Here Are Some Specific Important Things To Pay Attention To (I See People Get These Wrong All The Time):
- The Balance between the cymbals and shells (I call this “the key to better drum recordings”, because it is so important. Learn more about it by watching this video!).
- How hard do you hit? Does that affect the tone of your drums and cymbals? (Hint: It does!)
- Where exactly do you hit the drumheads and cymbals? How does that affect the tone of your drums and cymbals?
- The angle of your sticks when they hit the drums. How does that affect the tone of your drums and cymbals?
- Are you hitting consistently or too dynamically?
- Is your timing accurate? Can you feel the groove, or does it sound sloppy?
- How fast can you really play the part before it starts to get rough?
Bass & Guitar:
- Do you play upstrokes or downstrokes? Most of the time downstrokes sound heavier, clearer, more defined, tighter and just better. Especially when playing palm mutes.
- The angle of your pick and where you grab it. How does that affect your tone?
- The way you “lean into your instrument” and how this effects the pitch (by slightly bending the neck).
- How hard and consistent are you hitting the strings?
- Is your timing accurate? Can you feel the groove, or does it sound sloppy?
- How fast can you really play the part before it starts to get rough?
- How accurate is your intonation? Can you hit every note perfectly, or do you struggle with certain notes?
- When you have to hit those really high notes, are you able to do so without losing impact and power in your voice? Or can you barely hit them and therefore sound weak in those parts?
- Are you able to sing multiple takes of the same song without losing or compromising your voice?
- Did you study and practice general vocal techniques like proper breathing and warmup exercises? If not, I highly recommend to do so! A classic on that topic is The Zen Of Screaming (If you’re from the US: The Zen Of Screaming).
Step 4: Get The Gear You Really Need
Now here’s the part you’ve probably been most excited to hear about: Gear! We all love gear, don’t we? Unfortunately, you’re about to see that it’s not as important as you might think it is and that it definitely won’t turn bad performances, weak songs and poor arrangements into masterpieces. The good news is, though: You don’t have to spend a fortune on recording gear and I’ll show you exactly what you need to produce amazing results without breaking the bank.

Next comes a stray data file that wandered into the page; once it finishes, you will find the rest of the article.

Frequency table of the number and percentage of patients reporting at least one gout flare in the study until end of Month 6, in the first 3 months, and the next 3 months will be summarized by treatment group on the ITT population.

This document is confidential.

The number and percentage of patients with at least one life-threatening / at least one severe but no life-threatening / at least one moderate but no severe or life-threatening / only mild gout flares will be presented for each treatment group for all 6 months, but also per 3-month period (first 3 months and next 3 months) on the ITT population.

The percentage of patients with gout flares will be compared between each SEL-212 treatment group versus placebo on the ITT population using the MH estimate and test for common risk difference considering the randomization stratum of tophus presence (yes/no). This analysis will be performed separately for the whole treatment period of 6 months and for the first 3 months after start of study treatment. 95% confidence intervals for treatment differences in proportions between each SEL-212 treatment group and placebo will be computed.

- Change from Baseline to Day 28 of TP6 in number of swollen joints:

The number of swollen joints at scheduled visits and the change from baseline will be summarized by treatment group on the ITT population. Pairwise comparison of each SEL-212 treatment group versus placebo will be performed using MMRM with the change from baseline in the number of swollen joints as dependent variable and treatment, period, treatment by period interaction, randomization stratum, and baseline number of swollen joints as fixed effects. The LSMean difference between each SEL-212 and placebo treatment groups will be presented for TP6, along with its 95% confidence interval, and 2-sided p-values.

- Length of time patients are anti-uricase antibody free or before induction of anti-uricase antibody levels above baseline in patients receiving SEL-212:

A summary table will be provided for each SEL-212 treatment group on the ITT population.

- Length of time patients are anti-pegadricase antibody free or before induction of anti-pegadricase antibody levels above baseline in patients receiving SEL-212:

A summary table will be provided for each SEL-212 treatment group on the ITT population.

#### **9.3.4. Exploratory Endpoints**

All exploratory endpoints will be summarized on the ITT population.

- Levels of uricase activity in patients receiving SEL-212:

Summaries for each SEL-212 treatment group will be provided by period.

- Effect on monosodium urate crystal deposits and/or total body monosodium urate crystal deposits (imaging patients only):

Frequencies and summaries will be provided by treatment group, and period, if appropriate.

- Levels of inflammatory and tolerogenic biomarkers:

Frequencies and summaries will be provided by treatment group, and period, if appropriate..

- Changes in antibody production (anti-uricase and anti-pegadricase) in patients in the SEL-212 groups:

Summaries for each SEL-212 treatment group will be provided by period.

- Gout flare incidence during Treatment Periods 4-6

At first, we’ve got to get our priorities straight. It’s important to understand which pieces of equipment have the biggest impact on your recording, so we can spend our money where it really matters.
This List Is Showing You The Elements With The Biggest Influence On The Quality Of Your Recording At The Top. Further Down The List, The Items Get Less And Less Important:
- Strings, drumheads, guitar picks, sticks
- Amps & Cabinets
- Room acoustic treatment
- Speakers / Headphones
- Audio-Interface (all-in-one solution, or combination of individual preamps and converters). Hierarchy within the “interface” in order of importance:
- Connectivity and flexibility
- A/D-D/A Converters (analog -> digital & digital -> analog)
- Recording software (“DAW” = Digital Audio Workstation)
- Everything else (plugins, hardware compressors, EQs, effects, etc.)
So, you see that the source tone is always the absolute most important thing to focus on. A different set of guitar strings, or a different snare drum or set of cymbals dramatically change the sound of your recording, while using a different microphone preamp will make a very very subtle difference.
Instruments & Room Acoustics:
Get the instruments and amps that work best for your style of music and taste, then optimize your room, so that everything sounds as good as possible in there and only after that improve the actual recording gear. I’ll talk about how to improve your tone and room acoustics in “Step 7: Setup”.
Do the research about what works for your desired sound and be ready to purchase stuff that really works versus stuff that you like for some other reason. You may think that a Strat is the most beautiful guitar in the world, but is it really the best choice for those deathcore songs in drop C tuning?
Speakers & Headphones:
Now, before you worry about how to record stuff, there’s one more very crucial thing to pay attention to: Your monitoring. If you’re not able to analyze and judge your recordings, you can’t improve them. So a good pair of fairly accurate monitors plus some quality headphones are a must! Invest some time into trying some out and finding the right ones for your taste and room. They should sound accurate and detailed, but not too fatiguing. Remember that you’re going to spend a lot of time listening to them and it should be still fun after hours of working on your recording.
Microphones & DI-Boxes
Let’s get to the actual recording gear: The most important part of your recording setup are the microphones (and where you place them, see “Step 7: Setup)”. Here are the essentials that you need, along with recommendations of some of my favourite, affordable mics:
- 3-4 dynamic all-round microphones (Shure SM57, Audix i5, or similar)
- a dynamic “bass drum microphone” (AKG D112, Audix D6, or similar)
- 1-2 pairs of inexpensive small diaphragm condenser microphones (Røde NT5, Oktava mk 012, or similar)
- one inexpensive large diaphragm condenser microphone (Røde nt1-a, Sennheiser MK4, or similar)